Boulton teaches Beginning, Intermediate and Advanced Relaxation and Fitness.

"Not taking care of your body is common," Boulton said. "Trying to function on very little sleep, caffeine and no or poor quality food definitely affect performance in a negative way.

"I think one of the most common ways that we deal with stress is avoidance, which in the long run just makes any situation worse when we get up to the last minute and have not prepared enough," Boulton said.

Dallas junior Katie Richardson said going to the lake by her house to sit and meditate helps her when she's feeling stressed.

"Don't stress about things you can't do anything about," she said.

The most common source of stress in her life is finances, Richardson said, and her most common means of handling stress is prayer.

"You've just got to put it in God's hands," Richardson said. "But when you do, you have to really let it go and leave it in his hands."

Against the backdrop of Baylor's Christian heritage, many students on campus rely on their faith during stressful circumstances.

"I believe that faith has a strong place within stress management," Farris said. "Faith can give an individual guidance on how to prioritize the things in life.

Keeping a good perspective on what is important can help minimize stress by allowing that individual to accept when they have committed all that they can afford to commit to an aspect of their life."

Boulton said it is reassuring to know that God is in control during stressful situations.

"Planning specific time to give to God can help keep school in perspective and remind us that there is a lot more going on and we are part of a much bigger plan," she said.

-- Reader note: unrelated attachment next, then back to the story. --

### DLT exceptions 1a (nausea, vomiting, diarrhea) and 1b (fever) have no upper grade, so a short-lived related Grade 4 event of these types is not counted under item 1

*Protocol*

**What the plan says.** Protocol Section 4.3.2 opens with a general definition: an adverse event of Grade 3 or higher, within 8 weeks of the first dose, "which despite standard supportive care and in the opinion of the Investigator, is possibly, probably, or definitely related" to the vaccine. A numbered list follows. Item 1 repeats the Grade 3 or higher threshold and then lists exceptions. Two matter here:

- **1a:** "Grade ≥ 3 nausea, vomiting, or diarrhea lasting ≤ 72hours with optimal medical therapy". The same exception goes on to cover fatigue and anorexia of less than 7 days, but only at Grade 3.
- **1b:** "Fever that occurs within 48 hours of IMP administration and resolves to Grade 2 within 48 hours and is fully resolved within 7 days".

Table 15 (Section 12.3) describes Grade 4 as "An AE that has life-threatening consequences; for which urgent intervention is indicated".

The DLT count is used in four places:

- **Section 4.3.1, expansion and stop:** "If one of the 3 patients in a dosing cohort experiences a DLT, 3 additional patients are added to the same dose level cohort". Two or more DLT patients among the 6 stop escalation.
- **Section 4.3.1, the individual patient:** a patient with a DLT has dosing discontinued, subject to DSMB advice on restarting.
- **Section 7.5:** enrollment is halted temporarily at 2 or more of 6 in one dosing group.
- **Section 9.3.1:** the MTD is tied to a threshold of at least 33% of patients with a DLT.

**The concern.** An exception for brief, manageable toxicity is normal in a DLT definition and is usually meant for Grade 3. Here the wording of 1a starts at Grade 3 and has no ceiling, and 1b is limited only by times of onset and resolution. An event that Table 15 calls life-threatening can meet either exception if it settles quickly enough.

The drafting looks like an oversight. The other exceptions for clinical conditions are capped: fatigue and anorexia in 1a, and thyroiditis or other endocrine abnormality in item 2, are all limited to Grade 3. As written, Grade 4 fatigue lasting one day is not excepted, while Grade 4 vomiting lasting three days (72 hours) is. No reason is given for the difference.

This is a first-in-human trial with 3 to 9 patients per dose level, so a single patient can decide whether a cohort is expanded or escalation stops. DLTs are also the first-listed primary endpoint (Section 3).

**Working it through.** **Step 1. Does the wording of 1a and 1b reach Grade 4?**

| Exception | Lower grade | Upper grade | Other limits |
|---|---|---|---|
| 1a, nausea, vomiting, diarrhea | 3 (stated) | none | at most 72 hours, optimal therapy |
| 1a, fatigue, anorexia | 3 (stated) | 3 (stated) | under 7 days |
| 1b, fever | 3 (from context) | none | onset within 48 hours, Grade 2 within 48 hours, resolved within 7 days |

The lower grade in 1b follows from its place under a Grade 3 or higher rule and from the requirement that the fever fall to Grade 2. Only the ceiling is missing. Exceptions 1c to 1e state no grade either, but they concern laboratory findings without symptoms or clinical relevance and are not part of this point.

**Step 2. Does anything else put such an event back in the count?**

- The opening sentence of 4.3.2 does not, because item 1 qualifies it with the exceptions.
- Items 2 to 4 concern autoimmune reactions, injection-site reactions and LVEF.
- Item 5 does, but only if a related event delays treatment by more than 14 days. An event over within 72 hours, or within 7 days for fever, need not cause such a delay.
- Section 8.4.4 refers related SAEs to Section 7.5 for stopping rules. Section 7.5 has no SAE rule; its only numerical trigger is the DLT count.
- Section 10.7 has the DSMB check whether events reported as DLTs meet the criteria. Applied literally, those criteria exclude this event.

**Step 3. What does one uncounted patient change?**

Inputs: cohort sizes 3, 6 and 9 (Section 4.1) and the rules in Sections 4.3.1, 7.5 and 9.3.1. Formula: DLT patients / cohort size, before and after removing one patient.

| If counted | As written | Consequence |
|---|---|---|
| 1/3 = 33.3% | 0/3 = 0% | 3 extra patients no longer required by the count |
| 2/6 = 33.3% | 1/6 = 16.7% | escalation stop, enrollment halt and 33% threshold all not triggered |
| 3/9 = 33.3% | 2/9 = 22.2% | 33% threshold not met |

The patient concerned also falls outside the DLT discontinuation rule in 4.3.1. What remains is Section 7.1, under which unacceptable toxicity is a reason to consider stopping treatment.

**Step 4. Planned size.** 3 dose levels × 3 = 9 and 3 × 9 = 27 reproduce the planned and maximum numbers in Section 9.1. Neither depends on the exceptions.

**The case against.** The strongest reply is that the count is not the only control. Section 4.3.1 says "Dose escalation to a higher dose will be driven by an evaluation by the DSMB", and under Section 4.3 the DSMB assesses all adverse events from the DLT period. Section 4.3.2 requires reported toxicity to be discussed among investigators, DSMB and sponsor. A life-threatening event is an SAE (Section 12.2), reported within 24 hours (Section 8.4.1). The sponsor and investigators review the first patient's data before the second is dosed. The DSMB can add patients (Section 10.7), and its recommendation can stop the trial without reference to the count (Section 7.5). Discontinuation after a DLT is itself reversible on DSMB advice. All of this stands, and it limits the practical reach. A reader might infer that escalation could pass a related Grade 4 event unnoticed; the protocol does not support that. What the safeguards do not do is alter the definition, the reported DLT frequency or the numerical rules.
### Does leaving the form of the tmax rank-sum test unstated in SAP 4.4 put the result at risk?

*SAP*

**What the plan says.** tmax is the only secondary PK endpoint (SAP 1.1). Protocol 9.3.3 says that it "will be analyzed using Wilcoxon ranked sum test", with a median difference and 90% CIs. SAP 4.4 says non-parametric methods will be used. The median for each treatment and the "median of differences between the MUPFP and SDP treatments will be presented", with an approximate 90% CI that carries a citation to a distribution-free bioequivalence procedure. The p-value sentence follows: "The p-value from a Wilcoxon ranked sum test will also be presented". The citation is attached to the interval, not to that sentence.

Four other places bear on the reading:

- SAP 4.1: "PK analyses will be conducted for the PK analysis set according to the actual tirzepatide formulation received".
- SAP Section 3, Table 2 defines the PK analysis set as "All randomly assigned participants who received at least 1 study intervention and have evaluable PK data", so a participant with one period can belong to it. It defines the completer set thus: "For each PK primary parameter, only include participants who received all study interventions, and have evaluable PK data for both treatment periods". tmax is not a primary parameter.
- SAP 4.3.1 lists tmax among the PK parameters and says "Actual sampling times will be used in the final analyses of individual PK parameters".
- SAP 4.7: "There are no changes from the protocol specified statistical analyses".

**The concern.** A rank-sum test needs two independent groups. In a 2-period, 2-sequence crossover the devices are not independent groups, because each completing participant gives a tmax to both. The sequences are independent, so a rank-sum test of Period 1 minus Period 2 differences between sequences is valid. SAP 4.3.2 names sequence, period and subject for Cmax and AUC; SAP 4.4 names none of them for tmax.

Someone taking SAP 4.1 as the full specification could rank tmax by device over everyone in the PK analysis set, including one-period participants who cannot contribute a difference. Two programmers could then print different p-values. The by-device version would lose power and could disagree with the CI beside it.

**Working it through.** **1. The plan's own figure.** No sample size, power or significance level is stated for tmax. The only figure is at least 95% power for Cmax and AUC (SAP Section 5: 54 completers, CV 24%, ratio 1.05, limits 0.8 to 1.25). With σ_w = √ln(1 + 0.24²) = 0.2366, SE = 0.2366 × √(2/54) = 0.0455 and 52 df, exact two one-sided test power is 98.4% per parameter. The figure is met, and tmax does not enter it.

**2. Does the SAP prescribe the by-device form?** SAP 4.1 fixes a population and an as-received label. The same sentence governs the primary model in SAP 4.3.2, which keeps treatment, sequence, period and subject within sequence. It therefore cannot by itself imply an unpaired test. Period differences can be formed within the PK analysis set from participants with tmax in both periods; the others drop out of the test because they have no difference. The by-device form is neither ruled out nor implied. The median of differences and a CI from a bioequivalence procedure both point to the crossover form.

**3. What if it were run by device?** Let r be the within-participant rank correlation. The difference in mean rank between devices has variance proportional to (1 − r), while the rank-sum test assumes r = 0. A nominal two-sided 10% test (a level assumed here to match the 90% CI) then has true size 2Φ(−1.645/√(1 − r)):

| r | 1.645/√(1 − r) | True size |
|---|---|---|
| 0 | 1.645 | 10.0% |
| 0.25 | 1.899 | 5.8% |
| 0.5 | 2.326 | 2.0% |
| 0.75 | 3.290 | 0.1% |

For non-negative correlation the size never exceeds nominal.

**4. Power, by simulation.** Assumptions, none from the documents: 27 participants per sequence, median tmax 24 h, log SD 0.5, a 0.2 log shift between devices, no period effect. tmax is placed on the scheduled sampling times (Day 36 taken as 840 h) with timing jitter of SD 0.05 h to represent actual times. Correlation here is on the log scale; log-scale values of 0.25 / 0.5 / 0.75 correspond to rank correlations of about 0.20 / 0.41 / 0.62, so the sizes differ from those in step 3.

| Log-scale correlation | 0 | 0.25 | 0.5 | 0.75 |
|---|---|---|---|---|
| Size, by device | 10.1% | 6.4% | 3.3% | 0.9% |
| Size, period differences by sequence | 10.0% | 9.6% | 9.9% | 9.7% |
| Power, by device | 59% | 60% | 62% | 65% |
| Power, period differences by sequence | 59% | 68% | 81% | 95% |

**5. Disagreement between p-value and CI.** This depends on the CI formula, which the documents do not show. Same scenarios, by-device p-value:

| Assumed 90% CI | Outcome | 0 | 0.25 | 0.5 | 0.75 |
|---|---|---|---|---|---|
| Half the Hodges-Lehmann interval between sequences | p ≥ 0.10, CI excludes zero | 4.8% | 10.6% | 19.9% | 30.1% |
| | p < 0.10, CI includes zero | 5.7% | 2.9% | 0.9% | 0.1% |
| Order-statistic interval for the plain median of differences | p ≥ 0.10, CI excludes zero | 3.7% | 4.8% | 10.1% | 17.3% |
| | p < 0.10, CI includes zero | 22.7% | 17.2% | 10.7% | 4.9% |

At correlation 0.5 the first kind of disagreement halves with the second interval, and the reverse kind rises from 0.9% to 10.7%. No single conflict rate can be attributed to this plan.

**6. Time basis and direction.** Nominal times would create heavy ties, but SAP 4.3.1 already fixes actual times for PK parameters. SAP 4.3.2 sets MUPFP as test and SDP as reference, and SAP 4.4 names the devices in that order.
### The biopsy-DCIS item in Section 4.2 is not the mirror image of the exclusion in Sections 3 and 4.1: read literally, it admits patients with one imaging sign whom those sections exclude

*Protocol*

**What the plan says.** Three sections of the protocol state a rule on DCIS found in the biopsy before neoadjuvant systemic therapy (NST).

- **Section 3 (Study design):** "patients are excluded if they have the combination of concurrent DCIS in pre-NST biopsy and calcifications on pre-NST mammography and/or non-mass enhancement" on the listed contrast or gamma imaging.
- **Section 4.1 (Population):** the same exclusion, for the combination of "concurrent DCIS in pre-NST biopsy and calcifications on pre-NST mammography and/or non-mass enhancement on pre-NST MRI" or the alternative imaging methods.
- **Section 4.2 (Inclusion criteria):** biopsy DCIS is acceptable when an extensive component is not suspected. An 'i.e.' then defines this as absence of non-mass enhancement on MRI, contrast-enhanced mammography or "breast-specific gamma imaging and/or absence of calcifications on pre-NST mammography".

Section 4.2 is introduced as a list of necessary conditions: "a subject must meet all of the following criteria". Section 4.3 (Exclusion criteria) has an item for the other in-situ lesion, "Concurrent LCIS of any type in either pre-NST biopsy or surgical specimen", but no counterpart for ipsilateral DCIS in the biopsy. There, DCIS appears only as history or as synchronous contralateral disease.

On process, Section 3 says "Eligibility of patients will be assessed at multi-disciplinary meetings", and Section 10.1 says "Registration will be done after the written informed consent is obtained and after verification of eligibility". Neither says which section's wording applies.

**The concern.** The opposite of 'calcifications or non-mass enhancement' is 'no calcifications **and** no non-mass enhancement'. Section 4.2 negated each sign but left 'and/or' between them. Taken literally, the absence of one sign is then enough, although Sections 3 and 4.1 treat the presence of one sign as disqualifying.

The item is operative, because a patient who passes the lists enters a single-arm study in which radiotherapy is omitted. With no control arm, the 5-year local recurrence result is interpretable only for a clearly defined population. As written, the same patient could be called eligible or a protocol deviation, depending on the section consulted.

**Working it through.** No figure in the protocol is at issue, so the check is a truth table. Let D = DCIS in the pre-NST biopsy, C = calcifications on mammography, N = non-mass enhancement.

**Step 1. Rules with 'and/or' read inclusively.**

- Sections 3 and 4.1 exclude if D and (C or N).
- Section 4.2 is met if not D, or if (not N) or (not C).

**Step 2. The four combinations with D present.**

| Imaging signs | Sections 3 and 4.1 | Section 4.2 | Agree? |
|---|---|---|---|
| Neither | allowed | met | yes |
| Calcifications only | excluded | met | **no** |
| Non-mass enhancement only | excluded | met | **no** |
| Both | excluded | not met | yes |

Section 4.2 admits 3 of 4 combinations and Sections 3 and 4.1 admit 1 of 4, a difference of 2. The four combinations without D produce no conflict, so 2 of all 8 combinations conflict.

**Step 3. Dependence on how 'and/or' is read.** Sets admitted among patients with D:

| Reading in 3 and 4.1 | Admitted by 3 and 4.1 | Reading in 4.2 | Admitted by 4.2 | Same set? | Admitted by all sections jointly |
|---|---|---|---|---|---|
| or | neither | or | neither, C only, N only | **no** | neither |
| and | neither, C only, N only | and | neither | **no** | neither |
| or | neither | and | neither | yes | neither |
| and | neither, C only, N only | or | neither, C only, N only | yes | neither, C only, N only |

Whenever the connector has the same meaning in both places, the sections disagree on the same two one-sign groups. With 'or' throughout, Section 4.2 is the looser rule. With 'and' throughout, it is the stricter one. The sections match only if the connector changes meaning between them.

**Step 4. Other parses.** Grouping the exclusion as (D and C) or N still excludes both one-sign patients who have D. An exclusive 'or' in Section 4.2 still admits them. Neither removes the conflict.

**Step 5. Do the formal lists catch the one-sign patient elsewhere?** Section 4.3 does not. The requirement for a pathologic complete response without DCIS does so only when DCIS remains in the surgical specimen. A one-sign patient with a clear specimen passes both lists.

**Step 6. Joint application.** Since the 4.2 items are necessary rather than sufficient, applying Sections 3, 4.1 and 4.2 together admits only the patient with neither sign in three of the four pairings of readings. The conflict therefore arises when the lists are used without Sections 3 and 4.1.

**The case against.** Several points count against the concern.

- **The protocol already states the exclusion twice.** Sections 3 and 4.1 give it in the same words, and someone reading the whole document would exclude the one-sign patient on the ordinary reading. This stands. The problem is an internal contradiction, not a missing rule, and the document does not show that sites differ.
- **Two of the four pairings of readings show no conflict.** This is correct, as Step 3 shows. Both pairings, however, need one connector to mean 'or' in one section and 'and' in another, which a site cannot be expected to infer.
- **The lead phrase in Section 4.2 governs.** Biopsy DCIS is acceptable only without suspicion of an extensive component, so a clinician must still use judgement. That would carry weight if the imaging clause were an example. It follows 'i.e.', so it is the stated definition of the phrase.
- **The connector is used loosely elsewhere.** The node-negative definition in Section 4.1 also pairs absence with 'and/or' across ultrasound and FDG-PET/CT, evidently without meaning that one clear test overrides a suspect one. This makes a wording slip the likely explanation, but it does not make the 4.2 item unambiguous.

Kyle Dunn, college pastor at Highland Baptist Church, said the college ministry encourages students to turn to prayer and to their Christian friendships amid stress. Dunn, a Baylor alumnus, has worked predominantly with college students in Waco for seven and a half years.

In light of the Virginia Tech shooting, it is particularly important for students not to go through this stressful season alone, he said.

Students can find companionship in the church, Dunn said.

During the upcoming study days, the department will set up a place for students to study in the Highland church building.

On Sunday the college department presented a message titled, "Tragedy and Hope."

"We're really trying to encourage the students," Dunn said.

Dunn said Factors outside of academic life, such as interpersonal relationships with the opposite sex and circumstances at home, can contribute to students' stress.

The Baylor counseling center has included a link to several Web sites to help students cope with traumatic stress after the Virginia Tech shootings. Students who would like to speak with a counselor can call the Baylor counseling center at 254-710-2467.


Original Source: The Lariat
<a href=""></a>






Kacey Beddoes


Julie Freeman (




KATY MATLOCK, “Campus creates major issues,” The April 16 Archive, accessed July 16, 2024,